Name of theory
Nudge theory, also known as nudging
(Thaler & Sunstein, 2008; 2021)
Nudge theory, or nudging, refers to designing the available choices in such a way that preferred options are more likely to be chosen, a method called choice architecture. There are several basic nudging techniques.
Defaulting is deciding which option is chosen if people do not actively choose a specific option. The reason defaulting is successful is that people experience inertia and that defaulting sets an implicit norm for what is considered the most appropriate behaviour or choice.
Opt-in and opt-out
Opting in or out is a specific case of defaulting where people need to manually sign up for a service (opting in) or are automatically signed up to that service (opting out). Simple examples include whether people are automatically enrolled in pension schemes, need to register to vote, or whether they are automatically listed as an organ donor or not. The effectiveness of opting-out systems lies in the inertia experienced by people, as is the case in defaulting. However, opt-outs are seen as ethically more difficult since they make use of people’s inertia to nudge them towards accepting a situation that they might not have chosen themselves. One option to, partially, mitigate this ethical issue is to make the opting-out process as easy and transparent as possible.
Social proof is the technique of informing people of the behaviour of others (usually peers), to steer them in the same direction. People who are told that “80% of your co-workers also chose X”, are more likely to also choose this option, as they believe that their co-workers will have chosen this option for a reason, and that it would be rational to follow their behaviour.
In the decoy effect, a specific unenticing option, the decoy, is added to a set of choices to make other options look more favourable. For example, when presenting people with a cheap and an expensive option, the expensive option can be presented as more favourable by adding a decoy option that is nearly as expensive but offers a much lower reward. In that situation, people are more likely to only compare the decoy and the expensive option, with the latter being perceived as more attractive.
Application within the field of cybersecurity
Nudging is used in cybersecurity to both enhance and hinder cyber secure behaviour. In terms of enhancing, software designers can decide to eliminate unwanted options, or to set defaults so that people are more likely to behave in a secure fashion. For instance, a software designer or system administrator can set two-factor authentication (where a user needs to confirm their identity beyond a username and password with a code sent to a mobile phone for example) as the default in the organisation, thereby nudging people to adopt this practice. Nudging is also used to encourage the use of stronger passwords, and to nudge people towards better privacy settings. However, software developers have also used nudging to hinder personal security and privacy, by purposefully making it difficult to choose the secure and private options in for example cookie settings menus. In those instances, the “accept all cookies” button is usually large and flashy, while the “reject all cookies” button is often small or even completely missing. These methods to purposefully hinder of cybersecurity are colloquially called “dark patterns”.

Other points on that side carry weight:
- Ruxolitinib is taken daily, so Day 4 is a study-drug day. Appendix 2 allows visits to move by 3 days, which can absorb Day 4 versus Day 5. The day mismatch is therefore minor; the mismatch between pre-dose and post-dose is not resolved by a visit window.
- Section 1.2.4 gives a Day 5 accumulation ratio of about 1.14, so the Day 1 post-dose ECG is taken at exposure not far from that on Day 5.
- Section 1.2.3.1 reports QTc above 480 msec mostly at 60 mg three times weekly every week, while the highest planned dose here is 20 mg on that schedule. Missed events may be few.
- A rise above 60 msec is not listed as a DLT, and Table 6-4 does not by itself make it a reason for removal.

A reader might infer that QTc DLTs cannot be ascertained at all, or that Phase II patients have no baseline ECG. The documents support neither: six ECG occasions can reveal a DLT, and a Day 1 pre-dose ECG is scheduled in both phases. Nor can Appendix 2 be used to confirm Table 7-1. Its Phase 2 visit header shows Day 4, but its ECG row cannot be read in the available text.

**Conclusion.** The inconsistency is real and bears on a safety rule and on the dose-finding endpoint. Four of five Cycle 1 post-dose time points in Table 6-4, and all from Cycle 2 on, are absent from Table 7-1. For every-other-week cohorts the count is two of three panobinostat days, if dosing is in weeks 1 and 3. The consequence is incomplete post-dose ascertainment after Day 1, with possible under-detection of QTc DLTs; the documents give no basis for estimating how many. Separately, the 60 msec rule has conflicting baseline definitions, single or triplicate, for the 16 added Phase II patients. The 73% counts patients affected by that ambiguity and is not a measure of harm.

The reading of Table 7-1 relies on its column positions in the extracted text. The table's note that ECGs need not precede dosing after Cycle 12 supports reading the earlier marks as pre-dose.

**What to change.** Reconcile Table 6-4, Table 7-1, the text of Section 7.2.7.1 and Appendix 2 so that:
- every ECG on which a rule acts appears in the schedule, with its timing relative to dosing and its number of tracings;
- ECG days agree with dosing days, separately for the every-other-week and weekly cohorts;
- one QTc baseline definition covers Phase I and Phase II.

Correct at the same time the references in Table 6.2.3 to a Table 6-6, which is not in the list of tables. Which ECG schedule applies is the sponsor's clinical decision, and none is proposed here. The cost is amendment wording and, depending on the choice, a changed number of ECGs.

Cho et al (2019). Cho et al. investigated how people could be nudged towards more stringent privacy settings in a mock-up of a social media platform. They offered five options for sharing future posts in two orders: “Only Me”, “Close Friends”, “Friends”, “Friends of Friends”, and “Everyone”, or the reverse. The first option of the five was considered the default (So either Only Me, or Everyone), and they tested whether people chose different privacy options as a result. They found that people are more likely to stick to the default, and that if they do make a change, this change stays close to the default.
Peer et al (2020). Peer et al. investigated how people could be nudged towards the use of stronger passwords. They used a variety of nudges such as a password meter (a visual indicator of how strong a password is) and social proof, where they explain whether this password is stronger/weaker than X% of their peers. The authors found that nudges could be successfully used to improve the creation of strong passwords.
Thaler & Sunstein (2008; 2021) This book covers the basics of nudge theory, with the 2021 version being an updated ‘final’ edition of the book.The authors provide many examples of how nudging can help society, as well as discussing ethical issues and other related themes.
van Steen & De Busser (2021). This report contains a rapid literature review of nudging research in the area of cybersecurity. The authors cover some of the basic nudging principles, as well as providing an overview of various behaviours influenced using these techniques. One of the main findings is that password creation and privacy settings are particularly well investigated behaviours in the field of cybersecurity.
Cho, H., Roh, S., & Park, B. (2019). Of promoting networking and protecting privacy: effects of defaults and regulatory focus on social media users’ preference settings. Computers in Human Behavior, 101, 1-13.
Peer, E., Egelman, S., Harbach, M., Malkin, N., Mathur, A., & Frik, A. (2020). Nudge me right: Personalizing online security nudges to people’s decision-making styles. Computers in Human Behavior, 109, 106347.
Thaler R.H., Sunstein C.R. Nudge. Penguin Group; 2008.
van Steen, T., & De Busser, E. (2021). Security by behavioural design: A rapid review, The Hague, The Netherlands. https://www.ncsc.nl/binaries/ncsc/documenten/rapporten/2021/september/14/security-by-behavioural-design-een-korte-samenvatting/Security+by+Behavioural+Design+%28Leiden+University%29.pdf
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